A baseball tradition continues

My son, grandson, and I watch the Yankees on ESPN. Now, admittedly, Jess and I have to explain a good deal of the game to 4-year-old Conley, but he's a fan. You can tell by the way he jumps up and down as we cheer Bernie Williams for doubling in the first two runs.

"Bernie will probably retire at the end of this season," I tell Conley as if he understands. "This could be the last time you'll see him."

"Bernie. That a silly name," Conley responds.

Still, he appreciates the essence of the game. His reactions are honest, offering none of the forced grunting of football. He simply sucks down his favorite beverage - cold milk - and imitates the players by swinging his yellow plastic bat as if swatting flies. We try showing him a two-handed grip, but decide it's dangerous messing too much with a man's natural stance.

The game progresses in its thoughtful, take-your-time-and-wait-for-your-pitch manner. I doze. But out of that corner of the mind that's always awake during a game, I hear Jess patiently explaining to his son why the infielders are playing in, just as I had done many times with him.

And my father had done with me.

The batter bunts. A-Rod charges the third base line and throws out the lead runner.

"Your daddy called that one," I say, opening my eyes.

"Wow," Conley says. "You wake up, Papa."

"Just pacing myself for the last few innings," I respond.

Jess laughs. I recall my father falling asleep in front of the game, mouth open, snoring.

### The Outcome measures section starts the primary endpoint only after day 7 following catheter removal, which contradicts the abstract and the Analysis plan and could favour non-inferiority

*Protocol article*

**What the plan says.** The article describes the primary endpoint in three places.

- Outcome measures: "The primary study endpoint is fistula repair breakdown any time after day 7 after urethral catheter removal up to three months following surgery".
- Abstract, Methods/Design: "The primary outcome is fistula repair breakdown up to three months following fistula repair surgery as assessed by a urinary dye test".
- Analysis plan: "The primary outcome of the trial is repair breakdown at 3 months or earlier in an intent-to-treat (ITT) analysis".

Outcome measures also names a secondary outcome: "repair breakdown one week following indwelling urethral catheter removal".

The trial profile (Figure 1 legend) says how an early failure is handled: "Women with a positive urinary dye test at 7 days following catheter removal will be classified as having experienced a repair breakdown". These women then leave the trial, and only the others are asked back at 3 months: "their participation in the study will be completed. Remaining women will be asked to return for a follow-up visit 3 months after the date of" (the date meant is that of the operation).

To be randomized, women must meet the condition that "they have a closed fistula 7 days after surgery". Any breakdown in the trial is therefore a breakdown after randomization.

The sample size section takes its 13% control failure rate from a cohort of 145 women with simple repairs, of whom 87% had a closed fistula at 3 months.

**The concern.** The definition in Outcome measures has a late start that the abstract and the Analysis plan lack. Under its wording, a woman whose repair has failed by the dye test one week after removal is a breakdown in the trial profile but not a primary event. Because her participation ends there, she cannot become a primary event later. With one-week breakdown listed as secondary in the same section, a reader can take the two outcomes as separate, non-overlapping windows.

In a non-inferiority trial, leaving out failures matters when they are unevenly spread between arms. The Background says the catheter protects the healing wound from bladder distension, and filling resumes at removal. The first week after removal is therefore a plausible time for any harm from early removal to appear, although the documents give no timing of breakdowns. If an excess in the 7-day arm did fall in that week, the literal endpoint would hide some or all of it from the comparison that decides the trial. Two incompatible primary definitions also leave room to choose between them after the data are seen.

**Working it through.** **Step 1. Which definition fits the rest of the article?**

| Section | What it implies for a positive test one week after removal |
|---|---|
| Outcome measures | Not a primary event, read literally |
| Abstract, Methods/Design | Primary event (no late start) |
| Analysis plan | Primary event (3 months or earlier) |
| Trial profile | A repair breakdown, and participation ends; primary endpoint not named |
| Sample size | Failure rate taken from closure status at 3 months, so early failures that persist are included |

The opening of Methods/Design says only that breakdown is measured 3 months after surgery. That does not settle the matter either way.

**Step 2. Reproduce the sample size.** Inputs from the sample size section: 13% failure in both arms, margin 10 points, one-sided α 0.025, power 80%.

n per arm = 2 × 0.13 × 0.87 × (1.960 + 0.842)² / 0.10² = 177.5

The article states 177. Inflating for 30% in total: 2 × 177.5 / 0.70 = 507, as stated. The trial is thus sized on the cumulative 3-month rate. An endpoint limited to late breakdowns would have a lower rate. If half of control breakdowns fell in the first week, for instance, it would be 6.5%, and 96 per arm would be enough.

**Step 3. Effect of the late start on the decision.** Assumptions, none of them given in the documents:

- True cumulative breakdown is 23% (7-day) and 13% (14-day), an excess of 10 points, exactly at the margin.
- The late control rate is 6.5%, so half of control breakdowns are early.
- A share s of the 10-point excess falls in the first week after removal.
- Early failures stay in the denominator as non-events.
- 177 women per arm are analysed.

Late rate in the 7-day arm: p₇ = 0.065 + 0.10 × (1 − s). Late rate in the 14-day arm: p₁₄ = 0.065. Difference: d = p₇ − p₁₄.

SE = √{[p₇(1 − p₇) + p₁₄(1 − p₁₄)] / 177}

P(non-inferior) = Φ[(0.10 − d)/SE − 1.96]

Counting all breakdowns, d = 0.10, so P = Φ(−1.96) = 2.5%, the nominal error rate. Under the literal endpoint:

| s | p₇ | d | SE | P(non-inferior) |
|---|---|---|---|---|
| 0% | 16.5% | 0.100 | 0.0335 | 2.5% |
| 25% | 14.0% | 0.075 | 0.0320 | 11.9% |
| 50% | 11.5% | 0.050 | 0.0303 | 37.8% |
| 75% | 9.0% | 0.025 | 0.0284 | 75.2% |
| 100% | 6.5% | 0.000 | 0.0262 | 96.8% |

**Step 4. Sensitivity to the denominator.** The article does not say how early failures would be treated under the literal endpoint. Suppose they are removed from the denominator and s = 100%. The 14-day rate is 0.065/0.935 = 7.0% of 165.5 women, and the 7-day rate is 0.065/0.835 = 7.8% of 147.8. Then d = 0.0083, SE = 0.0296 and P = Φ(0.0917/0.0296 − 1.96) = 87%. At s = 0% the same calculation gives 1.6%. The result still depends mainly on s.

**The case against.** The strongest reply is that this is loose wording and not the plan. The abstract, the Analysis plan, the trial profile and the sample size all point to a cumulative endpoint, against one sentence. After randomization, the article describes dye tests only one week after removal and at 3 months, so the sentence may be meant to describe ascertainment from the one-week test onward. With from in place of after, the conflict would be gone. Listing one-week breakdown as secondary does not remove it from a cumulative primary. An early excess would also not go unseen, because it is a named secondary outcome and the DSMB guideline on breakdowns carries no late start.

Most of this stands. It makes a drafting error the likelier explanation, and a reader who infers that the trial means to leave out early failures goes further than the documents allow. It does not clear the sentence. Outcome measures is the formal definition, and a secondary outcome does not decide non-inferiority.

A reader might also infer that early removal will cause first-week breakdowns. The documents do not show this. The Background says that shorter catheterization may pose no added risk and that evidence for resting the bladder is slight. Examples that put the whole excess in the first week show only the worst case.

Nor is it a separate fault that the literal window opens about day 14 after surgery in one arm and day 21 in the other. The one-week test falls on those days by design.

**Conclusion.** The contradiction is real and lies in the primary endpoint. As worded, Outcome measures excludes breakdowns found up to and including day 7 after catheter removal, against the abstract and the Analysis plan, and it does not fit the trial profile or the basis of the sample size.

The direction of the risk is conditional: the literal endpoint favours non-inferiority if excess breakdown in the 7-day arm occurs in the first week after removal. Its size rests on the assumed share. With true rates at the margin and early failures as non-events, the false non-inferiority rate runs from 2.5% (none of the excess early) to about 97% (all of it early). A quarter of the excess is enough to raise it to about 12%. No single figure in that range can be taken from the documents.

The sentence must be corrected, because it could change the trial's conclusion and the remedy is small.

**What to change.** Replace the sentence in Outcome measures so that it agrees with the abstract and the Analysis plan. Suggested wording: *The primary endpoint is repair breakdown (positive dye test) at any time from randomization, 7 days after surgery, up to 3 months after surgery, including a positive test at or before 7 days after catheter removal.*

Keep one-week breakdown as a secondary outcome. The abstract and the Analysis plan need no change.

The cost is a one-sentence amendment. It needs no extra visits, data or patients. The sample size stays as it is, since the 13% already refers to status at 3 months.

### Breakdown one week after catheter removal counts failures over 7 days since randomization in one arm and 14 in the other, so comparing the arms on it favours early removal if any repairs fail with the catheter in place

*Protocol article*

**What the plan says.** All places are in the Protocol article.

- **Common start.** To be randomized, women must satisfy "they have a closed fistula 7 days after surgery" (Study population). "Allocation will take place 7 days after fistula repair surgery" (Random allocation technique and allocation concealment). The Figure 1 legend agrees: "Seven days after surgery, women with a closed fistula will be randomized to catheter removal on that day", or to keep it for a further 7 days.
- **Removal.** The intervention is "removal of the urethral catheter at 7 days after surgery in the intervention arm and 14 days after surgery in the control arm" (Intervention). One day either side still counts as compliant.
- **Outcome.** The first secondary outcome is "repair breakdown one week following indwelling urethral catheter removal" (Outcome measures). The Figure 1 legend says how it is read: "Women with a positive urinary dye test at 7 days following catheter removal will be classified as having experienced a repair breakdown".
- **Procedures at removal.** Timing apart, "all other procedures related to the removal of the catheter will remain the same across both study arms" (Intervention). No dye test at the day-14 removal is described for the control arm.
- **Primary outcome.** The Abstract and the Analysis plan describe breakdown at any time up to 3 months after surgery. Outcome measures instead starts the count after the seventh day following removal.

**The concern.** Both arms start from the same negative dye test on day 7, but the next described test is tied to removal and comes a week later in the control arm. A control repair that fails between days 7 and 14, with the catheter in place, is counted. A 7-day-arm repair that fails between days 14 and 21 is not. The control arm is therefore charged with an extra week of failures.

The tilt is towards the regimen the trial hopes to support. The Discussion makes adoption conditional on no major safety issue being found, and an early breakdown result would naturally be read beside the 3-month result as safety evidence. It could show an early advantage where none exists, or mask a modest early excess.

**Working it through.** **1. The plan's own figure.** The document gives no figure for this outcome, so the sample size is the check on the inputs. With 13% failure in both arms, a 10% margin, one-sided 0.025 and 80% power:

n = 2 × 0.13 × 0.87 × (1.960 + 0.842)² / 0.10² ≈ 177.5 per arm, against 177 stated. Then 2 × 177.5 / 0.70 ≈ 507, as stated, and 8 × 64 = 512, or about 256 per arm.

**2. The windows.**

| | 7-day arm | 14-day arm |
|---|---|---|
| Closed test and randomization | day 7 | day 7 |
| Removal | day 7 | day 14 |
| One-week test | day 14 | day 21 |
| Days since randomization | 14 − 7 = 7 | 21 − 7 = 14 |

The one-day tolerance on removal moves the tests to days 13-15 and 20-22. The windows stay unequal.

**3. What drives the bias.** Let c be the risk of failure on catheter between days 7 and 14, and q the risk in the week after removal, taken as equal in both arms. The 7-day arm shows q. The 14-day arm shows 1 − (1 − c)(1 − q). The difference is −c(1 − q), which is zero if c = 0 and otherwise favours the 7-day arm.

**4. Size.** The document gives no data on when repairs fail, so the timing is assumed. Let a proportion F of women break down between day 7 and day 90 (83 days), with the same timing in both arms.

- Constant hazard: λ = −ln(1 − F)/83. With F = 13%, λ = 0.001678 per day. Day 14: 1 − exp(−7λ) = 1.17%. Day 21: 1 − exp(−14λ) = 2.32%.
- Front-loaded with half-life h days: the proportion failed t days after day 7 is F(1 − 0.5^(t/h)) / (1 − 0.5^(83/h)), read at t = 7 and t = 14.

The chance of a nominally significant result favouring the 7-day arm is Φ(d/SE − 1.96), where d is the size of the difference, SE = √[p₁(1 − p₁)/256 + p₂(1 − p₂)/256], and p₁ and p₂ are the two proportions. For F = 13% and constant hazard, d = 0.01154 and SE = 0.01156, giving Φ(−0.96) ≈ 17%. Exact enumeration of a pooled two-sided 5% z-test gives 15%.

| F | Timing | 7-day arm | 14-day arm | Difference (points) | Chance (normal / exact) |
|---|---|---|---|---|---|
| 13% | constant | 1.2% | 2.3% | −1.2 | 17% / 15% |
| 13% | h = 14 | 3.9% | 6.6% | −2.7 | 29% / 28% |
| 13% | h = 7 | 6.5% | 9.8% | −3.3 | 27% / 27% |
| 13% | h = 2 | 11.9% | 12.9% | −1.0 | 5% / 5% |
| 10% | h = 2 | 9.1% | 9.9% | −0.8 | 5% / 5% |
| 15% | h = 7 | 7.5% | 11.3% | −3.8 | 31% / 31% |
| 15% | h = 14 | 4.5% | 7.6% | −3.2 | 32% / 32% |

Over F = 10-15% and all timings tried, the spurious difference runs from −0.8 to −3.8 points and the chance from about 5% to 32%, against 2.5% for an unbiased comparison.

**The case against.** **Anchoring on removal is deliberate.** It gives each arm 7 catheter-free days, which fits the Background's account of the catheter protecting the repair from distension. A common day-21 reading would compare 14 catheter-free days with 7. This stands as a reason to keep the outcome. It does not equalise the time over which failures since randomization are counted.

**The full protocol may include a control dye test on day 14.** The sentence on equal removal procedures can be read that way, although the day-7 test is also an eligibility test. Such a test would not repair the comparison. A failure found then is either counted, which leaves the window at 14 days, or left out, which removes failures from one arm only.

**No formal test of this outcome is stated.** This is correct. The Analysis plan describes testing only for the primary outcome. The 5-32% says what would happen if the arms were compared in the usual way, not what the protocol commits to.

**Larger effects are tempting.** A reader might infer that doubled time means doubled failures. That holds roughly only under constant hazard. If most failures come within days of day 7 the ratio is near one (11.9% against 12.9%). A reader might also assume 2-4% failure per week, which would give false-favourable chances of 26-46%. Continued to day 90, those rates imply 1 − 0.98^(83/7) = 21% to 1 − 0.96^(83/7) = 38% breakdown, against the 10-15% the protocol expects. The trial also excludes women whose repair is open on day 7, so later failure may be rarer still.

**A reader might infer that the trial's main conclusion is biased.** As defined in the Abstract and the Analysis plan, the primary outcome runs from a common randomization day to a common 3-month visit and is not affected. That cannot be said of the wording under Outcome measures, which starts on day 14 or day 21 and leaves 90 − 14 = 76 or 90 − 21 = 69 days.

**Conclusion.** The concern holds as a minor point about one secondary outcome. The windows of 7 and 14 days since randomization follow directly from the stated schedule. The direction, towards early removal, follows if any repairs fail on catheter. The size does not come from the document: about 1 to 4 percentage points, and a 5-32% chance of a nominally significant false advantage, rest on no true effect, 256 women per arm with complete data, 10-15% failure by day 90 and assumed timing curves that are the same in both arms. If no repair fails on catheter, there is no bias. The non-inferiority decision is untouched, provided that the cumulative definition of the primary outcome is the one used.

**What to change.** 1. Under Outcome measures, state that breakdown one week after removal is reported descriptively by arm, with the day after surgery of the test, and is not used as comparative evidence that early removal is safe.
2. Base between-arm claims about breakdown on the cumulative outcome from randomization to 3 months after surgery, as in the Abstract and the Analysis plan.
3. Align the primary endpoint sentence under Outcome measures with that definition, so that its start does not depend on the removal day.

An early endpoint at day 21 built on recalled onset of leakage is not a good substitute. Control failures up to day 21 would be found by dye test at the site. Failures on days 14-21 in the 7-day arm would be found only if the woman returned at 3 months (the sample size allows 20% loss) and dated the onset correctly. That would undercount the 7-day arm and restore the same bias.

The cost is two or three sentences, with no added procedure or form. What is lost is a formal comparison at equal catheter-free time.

We watch the Yankees put runners on first and third with no outs. "That's why they were going so deep into the count early on," I say. "What's he up to? Over 100 pitches, I think. And it's only the sixth inning." With that, Giambi blasts one into the upper deck in right field.

"Yes!" Jess and I shout. We both move to the edge of our chairs and clap our hands at the same time.

"Yes!" Conley repeats, clapping his little hands.

Later, Conley naps on my chest as Rivera secures the last three outs of the game with his easy, efficient motion.

Jess and I plan to take Conley to a game. He wonders how Conley will deal with the height since we usually get cheap bleacher seats. I remember watching the Brooklyn Dodgers at Ebbets Field with my dad.

"He'll do fine," I say. "As long as you ply him with hot dogs and peanuts - the way I did you."

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